What does it mean a negative, positive or neutral charge?



People/Teachers/Books say that an atom is formed by protons who are *positive*, neutrons who are *neuter* and electrons who are *negative* . What does it mean?

In: Physics

They assignment of negative and positive charges is in reality quite arbitrary. We could have easily switched it, calling electrons positive, and protons negative.

The fact that they’re separated is based on their behavior. An object has a positive charge when it has more protons than electrons. Therefore when an object has a negative charge, then that object contains more electrons than protons. An atom that is neutral has an equal number of electrons and protons. Neutrons are considered “neutral” because adding or removing neutrons doesn’t appear to affect the charge of the atom.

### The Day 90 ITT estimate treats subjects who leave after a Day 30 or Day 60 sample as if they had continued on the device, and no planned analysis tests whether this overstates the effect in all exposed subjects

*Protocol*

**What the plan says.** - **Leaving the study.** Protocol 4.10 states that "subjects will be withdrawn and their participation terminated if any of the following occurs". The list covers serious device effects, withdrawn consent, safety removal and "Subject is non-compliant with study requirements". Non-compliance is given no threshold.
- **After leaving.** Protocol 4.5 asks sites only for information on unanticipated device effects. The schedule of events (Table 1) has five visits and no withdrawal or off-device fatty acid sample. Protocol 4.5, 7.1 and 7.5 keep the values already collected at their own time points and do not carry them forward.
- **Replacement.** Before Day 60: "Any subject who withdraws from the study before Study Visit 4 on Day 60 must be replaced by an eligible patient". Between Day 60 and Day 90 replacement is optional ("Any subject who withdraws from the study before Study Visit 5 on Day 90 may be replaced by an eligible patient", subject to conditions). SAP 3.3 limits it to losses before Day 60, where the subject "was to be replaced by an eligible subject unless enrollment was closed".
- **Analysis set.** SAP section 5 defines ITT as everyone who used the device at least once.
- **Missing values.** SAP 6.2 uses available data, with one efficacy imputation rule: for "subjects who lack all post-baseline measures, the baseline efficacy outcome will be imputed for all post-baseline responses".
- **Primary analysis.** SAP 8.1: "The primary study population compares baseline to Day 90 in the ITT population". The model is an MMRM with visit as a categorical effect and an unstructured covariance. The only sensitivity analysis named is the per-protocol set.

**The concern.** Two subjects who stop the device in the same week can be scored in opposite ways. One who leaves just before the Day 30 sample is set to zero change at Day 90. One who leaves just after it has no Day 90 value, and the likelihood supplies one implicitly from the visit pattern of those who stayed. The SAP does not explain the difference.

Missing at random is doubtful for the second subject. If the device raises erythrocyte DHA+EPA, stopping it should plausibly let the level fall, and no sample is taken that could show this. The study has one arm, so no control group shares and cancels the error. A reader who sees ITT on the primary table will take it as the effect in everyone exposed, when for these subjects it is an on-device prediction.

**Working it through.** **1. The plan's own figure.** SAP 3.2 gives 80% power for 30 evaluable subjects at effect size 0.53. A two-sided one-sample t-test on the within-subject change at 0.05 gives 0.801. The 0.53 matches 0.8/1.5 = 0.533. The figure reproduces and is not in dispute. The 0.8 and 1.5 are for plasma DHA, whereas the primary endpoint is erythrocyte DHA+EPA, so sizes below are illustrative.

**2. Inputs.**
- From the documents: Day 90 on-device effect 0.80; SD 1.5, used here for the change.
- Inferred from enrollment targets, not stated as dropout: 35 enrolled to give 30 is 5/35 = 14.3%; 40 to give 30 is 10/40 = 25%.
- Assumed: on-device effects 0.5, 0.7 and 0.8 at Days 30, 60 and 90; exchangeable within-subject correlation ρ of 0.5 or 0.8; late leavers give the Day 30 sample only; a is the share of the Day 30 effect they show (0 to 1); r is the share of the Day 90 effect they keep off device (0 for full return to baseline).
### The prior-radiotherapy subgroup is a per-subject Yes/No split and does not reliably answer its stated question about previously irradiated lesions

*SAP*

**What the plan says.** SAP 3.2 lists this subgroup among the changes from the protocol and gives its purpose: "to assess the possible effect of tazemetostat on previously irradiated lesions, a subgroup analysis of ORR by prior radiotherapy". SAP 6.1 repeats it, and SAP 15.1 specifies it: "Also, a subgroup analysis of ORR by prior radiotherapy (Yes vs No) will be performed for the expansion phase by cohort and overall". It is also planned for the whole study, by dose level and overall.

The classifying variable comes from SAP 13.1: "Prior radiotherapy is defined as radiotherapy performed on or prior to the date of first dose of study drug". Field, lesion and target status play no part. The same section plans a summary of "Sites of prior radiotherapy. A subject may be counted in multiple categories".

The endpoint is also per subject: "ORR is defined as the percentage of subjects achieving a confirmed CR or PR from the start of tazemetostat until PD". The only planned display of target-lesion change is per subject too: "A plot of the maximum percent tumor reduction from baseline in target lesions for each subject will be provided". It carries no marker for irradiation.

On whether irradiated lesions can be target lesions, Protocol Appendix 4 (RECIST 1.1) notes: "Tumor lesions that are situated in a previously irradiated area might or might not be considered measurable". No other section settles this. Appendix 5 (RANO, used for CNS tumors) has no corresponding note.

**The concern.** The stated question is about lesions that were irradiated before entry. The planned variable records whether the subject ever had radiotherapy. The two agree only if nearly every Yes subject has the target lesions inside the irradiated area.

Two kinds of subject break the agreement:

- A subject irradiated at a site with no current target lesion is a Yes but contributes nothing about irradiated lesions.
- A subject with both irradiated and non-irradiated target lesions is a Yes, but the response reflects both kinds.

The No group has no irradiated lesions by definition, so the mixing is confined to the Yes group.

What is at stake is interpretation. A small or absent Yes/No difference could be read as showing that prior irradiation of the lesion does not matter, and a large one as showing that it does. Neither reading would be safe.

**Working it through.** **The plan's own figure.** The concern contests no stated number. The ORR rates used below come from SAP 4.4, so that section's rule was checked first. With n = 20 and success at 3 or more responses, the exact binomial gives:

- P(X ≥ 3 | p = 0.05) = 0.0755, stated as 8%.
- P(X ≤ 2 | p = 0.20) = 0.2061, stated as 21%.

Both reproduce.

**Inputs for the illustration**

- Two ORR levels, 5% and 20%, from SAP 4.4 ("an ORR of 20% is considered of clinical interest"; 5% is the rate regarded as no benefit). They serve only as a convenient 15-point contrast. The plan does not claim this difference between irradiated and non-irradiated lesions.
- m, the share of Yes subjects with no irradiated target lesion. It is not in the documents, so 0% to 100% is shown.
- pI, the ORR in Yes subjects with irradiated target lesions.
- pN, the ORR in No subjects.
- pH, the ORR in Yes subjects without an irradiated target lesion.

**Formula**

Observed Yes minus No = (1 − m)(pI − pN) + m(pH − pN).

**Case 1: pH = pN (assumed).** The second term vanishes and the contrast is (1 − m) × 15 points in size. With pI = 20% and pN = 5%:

Both positive and negative charges create electric fields which surround particles an exert force. ALL CHARGED PARTICLES have an electric field. The observation is that field lines come out of positive charges and go into negative charges.

All of this definition comes from observation. We observed the behavior of particles of different concentrations of protons and/or electrons, and saw that something with more protons than electrons will attract something with more electrons than protons, which is why we determined that opposite charges attract. Whether we call protons positive or negative is arbitrary, the important part is that they attract electrons, and vice versa, and neutrons aren’t attracted or repelled by either charge.